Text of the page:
Right now you're thinking that this headline can mean only one thing: the FOTA rival F1 series is back on the cards and it is going to call itself GP1. However, in the twisting and turning world of F1 nothing is ever what it seems.
In fact, the stunning news revealed in today's Express by Pitpass' business editor Chris Sylt is that the GP1 series is not being set up by FOTA but by Bernie Ecclestone and his partners the finance firm CVC.
Ecclestone's private company Formula One Promotions and Administration has held the trademark rights to the word 'GP1' since 2005 but Sylt discovered that CVC has finally put this to use by designing and applying to protect logos for GP1 and 'GP1 Series'.
To be precise, these pan-european trademark applications have been filed by Epsilon limited, an obscure offshoot in Ecclestone's business empire which also owns the trademarks to the 'GP3' and 'GP3 Series' logos. The applications cover categories crucial to hosting races and protect the logos in the areas of broadcasting, clothing, printed matter, including programmes, and importantly, sporting and cultural activities.
On the same day the logos were applied for, Epsilon also applied to trademark the words 'Formula Grand Prix' and 'Formula GP' which could give brands for races themselves instead of using the term 'Grand Prix'. Anyone who fancies taking a look at the applications should type Epsilon limited into the 'owner' box in the page on the this link.
Protecting logos and words in this way is an important step in the preparation of a new sports series and it shows that plans are at a developed stage. If CVC had only applied to protect the word 'GP1 Series' it could have been said that it was done just to stop FOTA using it but CVC didn't only apply to protect the word. Designing its own logo for GP1 Series gives CVC protection over that specific image so it clearly didn't create it for nothing. With GP3 and GP2 already in CVC's arsenal it doesn't require much imagination to work out what GP1 will be and if there were doubts in anyone's mind, the filing date for the applications says it all.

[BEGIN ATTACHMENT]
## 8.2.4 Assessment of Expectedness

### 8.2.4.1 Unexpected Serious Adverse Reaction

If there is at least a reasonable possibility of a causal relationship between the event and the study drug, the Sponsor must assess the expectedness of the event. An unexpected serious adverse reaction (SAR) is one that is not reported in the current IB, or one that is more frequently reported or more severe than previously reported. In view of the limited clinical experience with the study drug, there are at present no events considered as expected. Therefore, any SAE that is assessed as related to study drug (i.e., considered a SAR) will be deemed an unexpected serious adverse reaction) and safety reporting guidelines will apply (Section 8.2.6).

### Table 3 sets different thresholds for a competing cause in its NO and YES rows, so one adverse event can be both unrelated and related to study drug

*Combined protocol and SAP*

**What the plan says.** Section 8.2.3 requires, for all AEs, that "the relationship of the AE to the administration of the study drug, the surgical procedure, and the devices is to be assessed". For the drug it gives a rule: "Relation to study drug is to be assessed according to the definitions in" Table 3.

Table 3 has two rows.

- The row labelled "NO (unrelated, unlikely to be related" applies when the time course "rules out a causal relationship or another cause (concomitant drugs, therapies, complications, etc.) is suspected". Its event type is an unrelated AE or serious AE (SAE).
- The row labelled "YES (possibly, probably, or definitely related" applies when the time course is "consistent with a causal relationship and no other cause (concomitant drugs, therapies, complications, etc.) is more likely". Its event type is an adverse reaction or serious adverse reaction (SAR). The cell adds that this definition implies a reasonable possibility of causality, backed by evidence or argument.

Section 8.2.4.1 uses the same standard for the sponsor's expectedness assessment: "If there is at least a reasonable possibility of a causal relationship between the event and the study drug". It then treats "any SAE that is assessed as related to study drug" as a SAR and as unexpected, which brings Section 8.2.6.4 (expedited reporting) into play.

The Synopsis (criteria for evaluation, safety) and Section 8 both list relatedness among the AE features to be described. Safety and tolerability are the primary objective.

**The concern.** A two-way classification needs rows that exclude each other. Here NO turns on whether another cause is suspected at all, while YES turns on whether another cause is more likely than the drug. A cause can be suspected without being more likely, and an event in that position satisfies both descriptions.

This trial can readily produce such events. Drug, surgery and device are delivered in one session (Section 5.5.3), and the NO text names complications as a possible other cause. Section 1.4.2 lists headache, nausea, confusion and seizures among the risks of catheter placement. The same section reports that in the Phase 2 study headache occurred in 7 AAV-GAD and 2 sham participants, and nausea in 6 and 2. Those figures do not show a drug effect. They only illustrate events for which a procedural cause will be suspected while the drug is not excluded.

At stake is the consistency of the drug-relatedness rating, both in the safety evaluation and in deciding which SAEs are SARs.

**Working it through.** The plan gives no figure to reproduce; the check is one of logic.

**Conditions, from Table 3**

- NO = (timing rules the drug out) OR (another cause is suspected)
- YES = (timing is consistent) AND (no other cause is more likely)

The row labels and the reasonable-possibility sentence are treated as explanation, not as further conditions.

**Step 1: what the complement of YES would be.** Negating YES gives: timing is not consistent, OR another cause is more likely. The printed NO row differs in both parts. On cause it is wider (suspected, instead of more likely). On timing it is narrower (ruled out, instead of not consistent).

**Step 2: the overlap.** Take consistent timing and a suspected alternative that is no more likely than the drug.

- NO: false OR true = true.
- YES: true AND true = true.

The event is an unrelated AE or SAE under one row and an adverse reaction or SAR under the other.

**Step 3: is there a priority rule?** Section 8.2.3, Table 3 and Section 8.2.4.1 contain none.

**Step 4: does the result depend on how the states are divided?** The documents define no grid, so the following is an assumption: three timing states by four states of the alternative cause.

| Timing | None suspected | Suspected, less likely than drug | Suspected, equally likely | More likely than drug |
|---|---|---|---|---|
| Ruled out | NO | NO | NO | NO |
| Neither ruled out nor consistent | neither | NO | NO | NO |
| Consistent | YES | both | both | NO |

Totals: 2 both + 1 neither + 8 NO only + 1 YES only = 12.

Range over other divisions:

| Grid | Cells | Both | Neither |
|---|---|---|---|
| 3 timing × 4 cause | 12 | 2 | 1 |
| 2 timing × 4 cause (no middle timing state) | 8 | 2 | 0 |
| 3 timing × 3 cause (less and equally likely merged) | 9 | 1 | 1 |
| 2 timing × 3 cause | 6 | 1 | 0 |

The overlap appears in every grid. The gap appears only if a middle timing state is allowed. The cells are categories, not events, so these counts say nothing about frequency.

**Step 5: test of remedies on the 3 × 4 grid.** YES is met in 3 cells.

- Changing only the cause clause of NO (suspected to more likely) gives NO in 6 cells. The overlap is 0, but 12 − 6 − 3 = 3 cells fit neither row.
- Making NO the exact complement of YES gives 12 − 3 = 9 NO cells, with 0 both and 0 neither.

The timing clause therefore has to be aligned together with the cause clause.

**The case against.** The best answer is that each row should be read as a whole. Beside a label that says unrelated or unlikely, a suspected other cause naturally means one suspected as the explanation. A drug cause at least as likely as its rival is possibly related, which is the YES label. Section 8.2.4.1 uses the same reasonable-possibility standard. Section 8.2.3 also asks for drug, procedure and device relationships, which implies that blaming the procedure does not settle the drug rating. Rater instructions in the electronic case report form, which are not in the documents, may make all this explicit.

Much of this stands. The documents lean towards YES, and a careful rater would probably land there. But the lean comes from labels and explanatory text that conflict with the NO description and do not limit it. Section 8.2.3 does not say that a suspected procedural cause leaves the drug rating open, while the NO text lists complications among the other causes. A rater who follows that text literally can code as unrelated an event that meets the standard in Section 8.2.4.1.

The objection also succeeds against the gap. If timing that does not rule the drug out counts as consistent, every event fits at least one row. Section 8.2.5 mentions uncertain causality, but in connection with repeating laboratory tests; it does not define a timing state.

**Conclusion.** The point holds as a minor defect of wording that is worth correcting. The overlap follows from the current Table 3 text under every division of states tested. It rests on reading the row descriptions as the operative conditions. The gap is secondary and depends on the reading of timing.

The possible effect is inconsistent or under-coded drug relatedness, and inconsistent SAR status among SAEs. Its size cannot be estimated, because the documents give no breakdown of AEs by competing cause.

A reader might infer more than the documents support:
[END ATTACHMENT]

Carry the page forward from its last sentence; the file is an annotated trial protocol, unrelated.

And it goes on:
The GP1 applications were made on 19th June, the day after FOTA announced it would set up a rival series next year. We all know what happened next - the FIA threatened to sue FOTA with reports suggesting that it could have claimed as much as $1bn. Then, just two days later, the FIA mysteriously dropped the lawsuit. Did it get cold feet at the prospect? Maybe it had a whipround and decided it didn't need the money? Some reports suggested that the FIA backed down due to pressure from CVC but they didn't say what exactly what pressure was applied. Now it seems as clear as day.
The preparations for GP1 prove that Ecclestone's companies are serious about setting up their own alternative series which, unlike F1, would not need to be governed by the FIA. Moving the existing F1 teams and circuits to a new GP1 Series would leave F1 and the FIA with nothing whereas Ecclestone and CVC, would get the grand prize. Now that would be some threat. Not only was the FIA lawsuit called off but just five days after these trademarks were applied for, the FIA apparently caved in hook line and sinker.
On the 24th June the world was told that FOTA had got its way as the 2009 regulations would be used next year and their arch-nemesis Max Mosley would not put himself up for re-election when his term as FIA president ends in October. In return, FOTA agreed to race in F1 until 2012.
At the press conference a stony-faced Mosley certainly looked like a man who had been brow-beaten into agreement but it didn't take long for him to come back fighting.